The night’s rainstorm had tossed leaves and branches everywhere; a big clean-up job awaited us. But for the moment, all was quiet, and even the birds seemed to be having a late start

Early morning light filtered through the green canopy as we sipped coffee in the garden. The night’s rainstorm had tossed leaves and branches everywhere; a big clean-up job awaited us. But for the moment, all was quiet, and even the birds seemed to be having a late start. The dogs lay at our feet.

Rom broke the quiet. “The oriole nest has fallen down.”

We walked over for a look. The nest lay amidst a jumble of foliage. Rom picked up the branch and announced, “There’s a chick.”

Handing me the branch to hold out of reach of the dogs, he went to get a rope to tie the branch up. The chick’s posterior was sticking up. Was it still alive? When Rom returned, I asked him to set the chick upright.

“If I touch it, the chick will smell of me and the parents may reject it,” he cautioned.

“That’s all nonsense. There’s a hungry chick to be fed. How can they abandon it now?”

Rom managed to turn the ugly, half-feathered chick right side up, even though its tiny talons gripped the edge of the nest tightly. We tied the branch to the tree and retreated to the house to wait and watch. The nest was slightly askew, and the branch was not in its original place.

I was beset with doubts. What if the parents don’t return? What if they reject the chick?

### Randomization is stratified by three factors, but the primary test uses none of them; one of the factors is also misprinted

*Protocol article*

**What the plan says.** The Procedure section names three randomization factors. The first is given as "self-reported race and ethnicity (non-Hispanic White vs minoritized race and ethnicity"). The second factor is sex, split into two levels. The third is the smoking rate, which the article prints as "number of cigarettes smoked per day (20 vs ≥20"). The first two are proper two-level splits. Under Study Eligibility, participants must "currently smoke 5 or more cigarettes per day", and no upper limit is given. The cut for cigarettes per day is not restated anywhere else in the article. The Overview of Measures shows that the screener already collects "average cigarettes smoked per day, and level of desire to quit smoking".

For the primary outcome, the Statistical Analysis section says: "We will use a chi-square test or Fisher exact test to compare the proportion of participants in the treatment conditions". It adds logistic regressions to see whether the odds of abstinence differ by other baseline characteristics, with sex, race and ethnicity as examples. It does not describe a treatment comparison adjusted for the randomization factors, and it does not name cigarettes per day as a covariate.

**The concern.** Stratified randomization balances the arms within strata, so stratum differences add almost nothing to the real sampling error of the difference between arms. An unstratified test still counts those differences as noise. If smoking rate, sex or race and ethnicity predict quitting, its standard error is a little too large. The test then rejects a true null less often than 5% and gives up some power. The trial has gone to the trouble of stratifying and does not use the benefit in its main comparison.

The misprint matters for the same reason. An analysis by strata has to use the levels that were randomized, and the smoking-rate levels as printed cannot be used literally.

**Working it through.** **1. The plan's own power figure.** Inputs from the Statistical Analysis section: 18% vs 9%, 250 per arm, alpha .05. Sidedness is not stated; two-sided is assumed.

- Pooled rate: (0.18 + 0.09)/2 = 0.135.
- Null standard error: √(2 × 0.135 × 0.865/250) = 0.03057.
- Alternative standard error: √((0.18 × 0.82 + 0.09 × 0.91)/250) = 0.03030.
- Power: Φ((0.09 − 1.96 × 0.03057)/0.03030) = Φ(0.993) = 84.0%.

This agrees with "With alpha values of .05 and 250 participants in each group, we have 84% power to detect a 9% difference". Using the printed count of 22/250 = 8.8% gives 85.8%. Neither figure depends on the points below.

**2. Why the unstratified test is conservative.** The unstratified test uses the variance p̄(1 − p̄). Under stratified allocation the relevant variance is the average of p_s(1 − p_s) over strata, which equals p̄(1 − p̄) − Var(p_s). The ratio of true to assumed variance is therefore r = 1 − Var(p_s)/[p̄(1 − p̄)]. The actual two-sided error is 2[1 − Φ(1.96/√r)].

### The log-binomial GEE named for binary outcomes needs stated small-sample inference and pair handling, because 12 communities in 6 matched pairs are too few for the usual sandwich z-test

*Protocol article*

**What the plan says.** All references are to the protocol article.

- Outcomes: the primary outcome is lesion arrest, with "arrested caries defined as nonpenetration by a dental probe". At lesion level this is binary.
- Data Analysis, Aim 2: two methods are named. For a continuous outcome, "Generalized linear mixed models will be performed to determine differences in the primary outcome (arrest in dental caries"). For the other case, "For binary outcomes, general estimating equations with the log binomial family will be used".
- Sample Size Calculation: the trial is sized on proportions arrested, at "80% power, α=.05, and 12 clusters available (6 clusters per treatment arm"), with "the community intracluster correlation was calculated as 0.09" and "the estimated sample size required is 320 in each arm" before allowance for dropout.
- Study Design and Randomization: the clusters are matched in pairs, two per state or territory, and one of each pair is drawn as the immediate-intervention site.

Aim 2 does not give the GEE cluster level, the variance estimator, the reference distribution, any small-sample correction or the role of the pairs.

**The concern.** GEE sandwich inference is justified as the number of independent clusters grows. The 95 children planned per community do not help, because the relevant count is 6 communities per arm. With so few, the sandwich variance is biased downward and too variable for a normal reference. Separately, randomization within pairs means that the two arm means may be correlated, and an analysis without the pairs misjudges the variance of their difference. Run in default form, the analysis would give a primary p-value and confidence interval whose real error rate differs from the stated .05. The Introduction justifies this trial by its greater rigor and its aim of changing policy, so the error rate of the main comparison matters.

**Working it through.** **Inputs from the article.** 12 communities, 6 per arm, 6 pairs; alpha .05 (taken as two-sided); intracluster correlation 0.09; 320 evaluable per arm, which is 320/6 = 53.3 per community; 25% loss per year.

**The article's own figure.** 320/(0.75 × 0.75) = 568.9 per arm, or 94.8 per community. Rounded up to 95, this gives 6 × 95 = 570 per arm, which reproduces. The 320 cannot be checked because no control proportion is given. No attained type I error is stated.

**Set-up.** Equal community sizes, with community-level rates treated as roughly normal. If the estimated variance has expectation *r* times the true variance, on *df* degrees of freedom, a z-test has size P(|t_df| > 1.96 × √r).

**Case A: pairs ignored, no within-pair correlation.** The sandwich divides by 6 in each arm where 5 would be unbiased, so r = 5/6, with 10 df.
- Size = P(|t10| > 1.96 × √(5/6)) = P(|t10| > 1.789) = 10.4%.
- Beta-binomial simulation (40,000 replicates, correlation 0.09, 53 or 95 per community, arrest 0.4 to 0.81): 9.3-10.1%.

Reading my mind, Rom said, “If the parents don’t start feeding the baby, you know who has to.”

Refusing to even countenance the looming possibility, I asked defiantly, “Who?”

“You.”

I groaned. When we lived at the Madras Crocodile Bank years ago, I had taken in an Indian cuckoo chick after a similar storm.

The first lesson I learnt: chicks are gluttons. I fed it mashed fruit and insects. It was hard work being the sole provider for a hungry chick. I spent more and more time each day hunting insects, which became hard to find overnight.

Once the chick began to flap its wings, we cleaned up a store room as an enclosure. When I went to feed it that afternoon, it was perched on a blade of the ceiling fan. I pleaded with it to come down. In response, it demanded in an even louder voice to be fed.

The ladder was somewhere on the campus, and I didn’t have the energy to go looking for it. So I took a cobweb duster and unceremoniously knocked the cuckoo out of its perch. This became an every-meal routine.

By the time it developed the plumage of an adult female cuckoo, it was flying around and landing on the branches we had wired across the room. When the neem trees were heavily laden with fruit, it seemed a good time to let the bird go. Besides, I wanted my freedom back.

Instead of following its nose to the nearest bunch of berries, the chick squawked and flapped from the crown of one tree to the next, following me around. Anyone who needed to find me in the Croc Bank just had to listen for that loud, raucous voice. I even dreamt of it in my sleep.

While I was inside a building, it perched outside and called. I couldn’t climb up the tree to feed it, and neither was it going to come down. Its calls made me feel alternately guilty and exasperated.

Over the course of a week, its demands grew fainter and stopped altogether. I don’t know if it became independent. My only consolation is the grounds maintenance team never found a cuckoo carcass.

While I was recalling that ordeal, the mother oriole arrived and, much to my relief, fed its chick.

Later that evening Rom said, “The leaves are already drying and soon the branch will be bare. The parents may still abandon it.”

“That’s too bad. I’m not playing mom anymore.”

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